The PARSPORT trial is testing a radiotherapy technique that avoids damage to the salivary glands

The PARSPORT trial is testing a radiotherapy technique that avoids damage to the salivary glands

Radiotherapy is the ‘Cinderella’ of cancer treatments. Although it’s not suitable for all types of cancer, more than four out of ten patients in the UK receive radiotherapy at some point – whether for treatment or to relieve symptoms.

Yet while surgery, where suitable, is often the first-line treatment, and anti-cancer drugs grab the headlines, radiotherapy is an unsung hero of cancer care.


Today at the NCRI Cancer Conference, Dr Chris Nutting presented early results from a Cancer Research UK-funded radiotherapy trial called PARSPORT, run by The Institute of Cancer Research and The Royal Marsden Hospital. Here’s a short video about the research.

The trial was testing a new technique for giving radiotherapy to people with head and neck cancer called intensity modulated radiotherapy, or IMRT. Since it allows doctors to more accurately target a patient’s tumour, IMRT helps to avoid damage to the salivary glands – a common side effect of radiotherapy to the head, which can cause serious problems with speech and eating, as well as increasing the chance of mouth ulcers and infections.

The results of the trial are impressive. The researchers found that after 12 months, only 39 per cent of the 94 patients who had the new treatment suffered from dry mouth compared to 74 per cent who had the traditional treatment – a dramatic improvement in the quality of life for patients, compared to those receiving standard radiotherapy.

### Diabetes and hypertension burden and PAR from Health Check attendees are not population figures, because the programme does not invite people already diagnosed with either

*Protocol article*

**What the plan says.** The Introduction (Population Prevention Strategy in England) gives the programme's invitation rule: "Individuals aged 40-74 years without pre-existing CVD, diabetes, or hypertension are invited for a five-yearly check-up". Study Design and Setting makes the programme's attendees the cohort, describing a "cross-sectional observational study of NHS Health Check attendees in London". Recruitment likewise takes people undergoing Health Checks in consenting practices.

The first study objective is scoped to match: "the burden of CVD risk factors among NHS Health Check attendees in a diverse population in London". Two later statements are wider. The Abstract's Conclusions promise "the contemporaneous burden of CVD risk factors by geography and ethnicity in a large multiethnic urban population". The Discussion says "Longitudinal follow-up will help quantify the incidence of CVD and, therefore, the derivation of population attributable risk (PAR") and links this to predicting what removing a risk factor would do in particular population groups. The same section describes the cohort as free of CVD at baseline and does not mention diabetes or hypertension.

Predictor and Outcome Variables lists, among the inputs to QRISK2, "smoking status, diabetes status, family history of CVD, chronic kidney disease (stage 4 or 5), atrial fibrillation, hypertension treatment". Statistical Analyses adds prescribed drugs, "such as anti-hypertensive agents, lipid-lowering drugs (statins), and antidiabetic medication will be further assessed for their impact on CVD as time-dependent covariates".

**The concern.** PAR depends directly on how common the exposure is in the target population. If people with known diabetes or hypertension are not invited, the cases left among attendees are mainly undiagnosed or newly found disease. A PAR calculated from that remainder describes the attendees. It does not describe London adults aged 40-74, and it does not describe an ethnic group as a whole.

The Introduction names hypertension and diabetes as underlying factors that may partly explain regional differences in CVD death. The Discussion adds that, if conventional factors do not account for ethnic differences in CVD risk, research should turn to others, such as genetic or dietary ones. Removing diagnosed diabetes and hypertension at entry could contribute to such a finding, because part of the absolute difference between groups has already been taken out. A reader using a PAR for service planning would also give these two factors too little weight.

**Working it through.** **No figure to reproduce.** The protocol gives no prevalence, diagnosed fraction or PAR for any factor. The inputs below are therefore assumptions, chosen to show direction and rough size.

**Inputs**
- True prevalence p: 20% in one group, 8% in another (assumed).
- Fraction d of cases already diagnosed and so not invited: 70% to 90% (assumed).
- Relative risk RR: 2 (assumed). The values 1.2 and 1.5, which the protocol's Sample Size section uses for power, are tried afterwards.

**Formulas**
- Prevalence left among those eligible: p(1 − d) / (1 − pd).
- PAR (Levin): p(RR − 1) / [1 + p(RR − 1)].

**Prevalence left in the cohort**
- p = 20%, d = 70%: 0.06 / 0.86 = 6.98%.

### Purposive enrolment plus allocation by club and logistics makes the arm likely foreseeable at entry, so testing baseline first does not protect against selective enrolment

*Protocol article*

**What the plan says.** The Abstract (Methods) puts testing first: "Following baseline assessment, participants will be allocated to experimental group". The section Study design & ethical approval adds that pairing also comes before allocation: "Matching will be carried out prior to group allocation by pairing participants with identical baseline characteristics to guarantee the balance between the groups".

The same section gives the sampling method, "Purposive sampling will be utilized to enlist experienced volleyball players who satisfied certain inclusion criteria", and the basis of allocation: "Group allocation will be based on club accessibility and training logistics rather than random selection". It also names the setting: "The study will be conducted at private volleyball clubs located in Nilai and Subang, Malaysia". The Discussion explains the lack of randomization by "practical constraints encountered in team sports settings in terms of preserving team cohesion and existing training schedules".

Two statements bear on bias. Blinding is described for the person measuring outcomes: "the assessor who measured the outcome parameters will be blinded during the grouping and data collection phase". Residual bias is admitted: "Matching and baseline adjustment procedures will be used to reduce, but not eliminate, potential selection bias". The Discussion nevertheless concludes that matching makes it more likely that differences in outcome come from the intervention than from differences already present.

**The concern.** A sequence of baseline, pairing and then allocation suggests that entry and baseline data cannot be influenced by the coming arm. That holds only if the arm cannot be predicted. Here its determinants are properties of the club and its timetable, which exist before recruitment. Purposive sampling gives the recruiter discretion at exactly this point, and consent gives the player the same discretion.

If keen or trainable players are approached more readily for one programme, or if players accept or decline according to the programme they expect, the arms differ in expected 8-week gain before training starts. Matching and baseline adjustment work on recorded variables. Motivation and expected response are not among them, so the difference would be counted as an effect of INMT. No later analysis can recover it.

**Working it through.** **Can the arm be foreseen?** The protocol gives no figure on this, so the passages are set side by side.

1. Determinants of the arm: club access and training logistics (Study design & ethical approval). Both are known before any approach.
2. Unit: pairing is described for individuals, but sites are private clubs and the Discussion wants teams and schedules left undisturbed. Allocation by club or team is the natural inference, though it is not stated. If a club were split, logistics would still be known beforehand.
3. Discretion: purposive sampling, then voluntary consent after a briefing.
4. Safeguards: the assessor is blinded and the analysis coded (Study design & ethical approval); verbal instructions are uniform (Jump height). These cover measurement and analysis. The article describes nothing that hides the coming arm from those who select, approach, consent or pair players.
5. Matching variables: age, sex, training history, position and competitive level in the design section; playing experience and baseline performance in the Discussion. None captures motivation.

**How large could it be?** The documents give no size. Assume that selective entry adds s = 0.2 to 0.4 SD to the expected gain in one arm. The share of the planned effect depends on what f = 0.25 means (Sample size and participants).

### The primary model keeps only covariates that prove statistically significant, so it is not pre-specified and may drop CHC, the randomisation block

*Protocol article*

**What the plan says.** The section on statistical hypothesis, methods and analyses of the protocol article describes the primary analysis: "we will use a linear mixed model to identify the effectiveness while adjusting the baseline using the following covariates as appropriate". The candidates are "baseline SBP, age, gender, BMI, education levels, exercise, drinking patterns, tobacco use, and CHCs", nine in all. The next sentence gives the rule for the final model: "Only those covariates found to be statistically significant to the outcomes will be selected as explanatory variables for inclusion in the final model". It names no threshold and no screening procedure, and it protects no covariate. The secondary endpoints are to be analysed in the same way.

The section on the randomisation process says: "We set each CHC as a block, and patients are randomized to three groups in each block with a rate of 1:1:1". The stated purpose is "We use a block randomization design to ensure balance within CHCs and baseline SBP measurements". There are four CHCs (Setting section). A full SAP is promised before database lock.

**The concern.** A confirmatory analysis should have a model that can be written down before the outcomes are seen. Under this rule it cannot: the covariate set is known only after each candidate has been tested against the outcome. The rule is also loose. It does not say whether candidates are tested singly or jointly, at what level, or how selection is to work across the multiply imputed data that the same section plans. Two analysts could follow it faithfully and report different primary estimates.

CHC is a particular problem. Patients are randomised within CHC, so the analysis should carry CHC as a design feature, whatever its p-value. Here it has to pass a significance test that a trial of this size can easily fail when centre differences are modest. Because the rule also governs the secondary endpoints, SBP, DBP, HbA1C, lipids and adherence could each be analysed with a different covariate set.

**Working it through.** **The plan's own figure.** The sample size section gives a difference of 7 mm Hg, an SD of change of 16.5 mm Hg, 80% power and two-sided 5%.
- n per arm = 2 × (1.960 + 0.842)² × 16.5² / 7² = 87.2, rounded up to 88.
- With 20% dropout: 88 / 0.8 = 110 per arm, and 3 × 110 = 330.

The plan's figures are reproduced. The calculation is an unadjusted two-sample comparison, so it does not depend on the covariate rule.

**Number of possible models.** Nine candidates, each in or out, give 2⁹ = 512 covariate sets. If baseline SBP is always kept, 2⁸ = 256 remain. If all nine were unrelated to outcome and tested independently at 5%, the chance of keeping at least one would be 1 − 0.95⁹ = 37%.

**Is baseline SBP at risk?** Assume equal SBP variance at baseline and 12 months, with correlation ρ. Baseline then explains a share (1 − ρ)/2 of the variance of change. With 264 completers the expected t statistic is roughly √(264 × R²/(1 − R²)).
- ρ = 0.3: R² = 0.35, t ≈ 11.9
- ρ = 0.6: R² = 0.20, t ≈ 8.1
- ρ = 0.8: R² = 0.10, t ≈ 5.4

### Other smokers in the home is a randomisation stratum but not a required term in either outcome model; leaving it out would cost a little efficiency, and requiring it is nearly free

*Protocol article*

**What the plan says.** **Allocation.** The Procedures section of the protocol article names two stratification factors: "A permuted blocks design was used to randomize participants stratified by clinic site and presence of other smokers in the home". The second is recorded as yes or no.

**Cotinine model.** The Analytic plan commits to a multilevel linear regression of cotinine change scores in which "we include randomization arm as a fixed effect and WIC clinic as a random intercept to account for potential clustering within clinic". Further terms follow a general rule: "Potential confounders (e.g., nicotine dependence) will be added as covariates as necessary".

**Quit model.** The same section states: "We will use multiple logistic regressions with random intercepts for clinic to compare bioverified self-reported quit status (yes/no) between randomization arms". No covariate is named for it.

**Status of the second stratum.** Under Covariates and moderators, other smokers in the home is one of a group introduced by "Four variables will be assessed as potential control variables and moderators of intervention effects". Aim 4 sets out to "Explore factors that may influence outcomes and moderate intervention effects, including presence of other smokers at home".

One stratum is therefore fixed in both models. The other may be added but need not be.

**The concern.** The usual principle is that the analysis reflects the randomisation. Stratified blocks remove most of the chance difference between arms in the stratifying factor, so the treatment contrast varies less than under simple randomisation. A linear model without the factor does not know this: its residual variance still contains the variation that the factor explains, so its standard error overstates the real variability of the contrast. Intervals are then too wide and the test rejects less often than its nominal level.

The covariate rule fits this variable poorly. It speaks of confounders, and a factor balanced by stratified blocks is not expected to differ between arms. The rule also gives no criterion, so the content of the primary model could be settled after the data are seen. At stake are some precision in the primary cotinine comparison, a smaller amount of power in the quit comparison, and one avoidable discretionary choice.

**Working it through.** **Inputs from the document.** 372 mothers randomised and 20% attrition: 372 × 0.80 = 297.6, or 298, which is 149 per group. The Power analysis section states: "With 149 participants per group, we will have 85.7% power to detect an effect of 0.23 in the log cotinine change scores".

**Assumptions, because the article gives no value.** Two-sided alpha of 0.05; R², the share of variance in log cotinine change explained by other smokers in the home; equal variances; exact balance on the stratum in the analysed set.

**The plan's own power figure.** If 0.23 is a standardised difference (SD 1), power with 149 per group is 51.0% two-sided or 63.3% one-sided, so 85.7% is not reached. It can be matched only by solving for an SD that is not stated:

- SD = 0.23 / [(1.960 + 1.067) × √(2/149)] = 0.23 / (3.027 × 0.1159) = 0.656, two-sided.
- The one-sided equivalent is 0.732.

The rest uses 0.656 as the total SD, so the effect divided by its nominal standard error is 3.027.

Trials of IMRT for treating various other cancers are currently under way, including a number funded by Cancer Research UK (such as COSTAR). The technique is being adopted by an increasing number of radiotherapy centres around the UK, as new equipment becomes available, so more and more patients should be able to benefit from it.

Giving radiotherapy a boost

Until a few years ago, little research was done in radiotherapy since, unlike drug trials (often bankrolled by pharmaceutical companies) there was little financial incentive. But alongside technical advances, the UK cancer community recognised the importance of researching radiotherapy – and the need to do even more.

As part of our five-year strategy, we will be putting more research investment into radiotherapy. We already fund plenty of research at the Cancer Research UK/MRC Gray Institute for Radiation Oncology and Biology in Oxford – the largest radiotherapy research facility in Europe – as well as the work of scientists and doctors across the UK. Together they are working to improve the effectiveness and accuracy of the treatment.

Radiotherapy has already made a big impact on cancer survival in the UK – thanks in part to work we’re supporting. And in the future, we hope our investment will lead to more lives saved, with fewer side effects.

You can read more about the trial in our press release.